Simple Solar Power using arduino
Light contains energy. When light hits a conductor (or semiconductor) some of the energy is translated into moving electrons, creating current. We can harness the current using solar cells (aka photovoltaic cells). When the sun shines on a solar cell, the current output is mostly constant, which is known as direct current, DC. DC is easy to use and great for charging batteries and powering microcontrollers, but using DC from solar cells can be tricky.
Solar panels come in many varieties. When shopping for solar panels for your system, there are a few specifications you need to follow. The specs below will refer to the Solar Cell Huge, shown above.
- Output voltage range: The panel above will output a voltage between 0V and 10V depending on the intensity of light and what you have attached to the solar panel (i.e. the load). You will need to make sure whatever you attach to the solar panel will be able to handle at most, 10V. This is called the open circuit voltage.
- Power: 5.2 Watts is the total power this solar panel can deliver at its maximum efficiency. The solar panel is most efficient at a point called the maximum power point, which is surprisingly not the maximum voltage, 10V, but a little less, 8V. When the panel provides its peak power, the current draw is around 650mA. This is called the short circuit current. Multiply 8V by 0.650A and you get 5.2W.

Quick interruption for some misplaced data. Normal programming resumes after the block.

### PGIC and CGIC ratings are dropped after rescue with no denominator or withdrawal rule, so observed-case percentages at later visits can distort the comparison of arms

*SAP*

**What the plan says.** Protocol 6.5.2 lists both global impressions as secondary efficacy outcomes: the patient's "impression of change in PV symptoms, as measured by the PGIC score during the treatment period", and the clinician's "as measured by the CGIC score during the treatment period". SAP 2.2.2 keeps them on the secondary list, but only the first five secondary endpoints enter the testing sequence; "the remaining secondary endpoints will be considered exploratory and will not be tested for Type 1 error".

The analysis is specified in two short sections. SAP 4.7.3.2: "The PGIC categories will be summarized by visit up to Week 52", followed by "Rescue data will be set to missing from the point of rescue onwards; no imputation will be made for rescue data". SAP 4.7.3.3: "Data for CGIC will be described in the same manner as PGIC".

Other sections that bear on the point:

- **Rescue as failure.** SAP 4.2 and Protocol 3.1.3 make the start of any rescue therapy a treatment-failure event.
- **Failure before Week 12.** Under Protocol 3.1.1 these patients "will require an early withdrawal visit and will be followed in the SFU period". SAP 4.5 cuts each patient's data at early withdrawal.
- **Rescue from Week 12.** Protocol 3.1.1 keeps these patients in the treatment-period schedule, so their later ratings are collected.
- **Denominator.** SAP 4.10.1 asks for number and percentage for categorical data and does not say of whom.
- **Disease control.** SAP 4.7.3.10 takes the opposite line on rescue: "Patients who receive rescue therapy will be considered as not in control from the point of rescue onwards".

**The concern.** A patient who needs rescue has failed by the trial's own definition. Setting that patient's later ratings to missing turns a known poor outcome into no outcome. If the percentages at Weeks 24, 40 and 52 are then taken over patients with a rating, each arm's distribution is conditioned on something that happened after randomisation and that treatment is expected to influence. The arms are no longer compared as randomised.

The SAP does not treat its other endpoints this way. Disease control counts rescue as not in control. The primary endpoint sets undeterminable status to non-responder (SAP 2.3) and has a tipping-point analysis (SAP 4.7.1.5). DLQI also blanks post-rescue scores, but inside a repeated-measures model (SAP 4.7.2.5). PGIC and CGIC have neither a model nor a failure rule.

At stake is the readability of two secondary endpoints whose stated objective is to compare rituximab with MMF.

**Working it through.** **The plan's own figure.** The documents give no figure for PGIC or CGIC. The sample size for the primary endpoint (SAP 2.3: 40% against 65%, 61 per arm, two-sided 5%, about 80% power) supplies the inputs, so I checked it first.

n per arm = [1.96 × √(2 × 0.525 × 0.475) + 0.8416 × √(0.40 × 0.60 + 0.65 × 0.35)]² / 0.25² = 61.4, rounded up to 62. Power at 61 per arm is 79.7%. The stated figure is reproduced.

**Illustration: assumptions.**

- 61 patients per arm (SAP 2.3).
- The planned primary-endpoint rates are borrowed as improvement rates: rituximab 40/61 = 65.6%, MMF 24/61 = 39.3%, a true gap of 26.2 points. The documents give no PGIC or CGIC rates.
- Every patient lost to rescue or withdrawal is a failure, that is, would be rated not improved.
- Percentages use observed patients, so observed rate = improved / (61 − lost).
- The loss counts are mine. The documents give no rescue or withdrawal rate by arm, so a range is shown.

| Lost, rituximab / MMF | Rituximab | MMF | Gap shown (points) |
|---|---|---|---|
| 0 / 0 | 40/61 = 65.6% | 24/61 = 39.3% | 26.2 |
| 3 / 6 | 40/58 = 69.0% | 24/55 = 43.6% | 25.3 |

- Maximum power point: With no load (nothing connected to the solar cell), in full CO sunlight, the solar panel will output around 10V (Voc). When you start to draw more current (increasing load), the voltage starts to decrease, and the efficiency of the solar panel hits a sweet spot, then tapers off.
The sweet spot for operation is called the maximum power point (top of blue curve) and is around 8V @ 650mA for this specific panel. Sophisticated solar power systems use MPPT controllers to monitor and balance the system to maintain the max power point. To check if your system is at this point, simply measure the voltage on the solar cell with your load attached to see if you are close to 8V. It isn’t too big of a deal if you are not exactly at the maximum power point, the panel will still work, but you will be losing efficiency. Notice, in our testing, we saw 550mA short circuit (Isc), which is outside of the maximum power point.
If you wanted to use this solar panel to power your RedBoard, make sure the voltage regulator can handle at most 10V on the input (which it does). It is almost this simple. Realistically, the solar panel will not be in direct sunlight most of the time and the panel could provide as little as 100mA or less on shady days. The RedBoard running the blink sketch (blinking the on board LED) draws a peak current of 60mA. This setup will not allow much room for additional hardware, due to the inconsistent and limited power draw from the panel.
For more detail: Simple Solar Power
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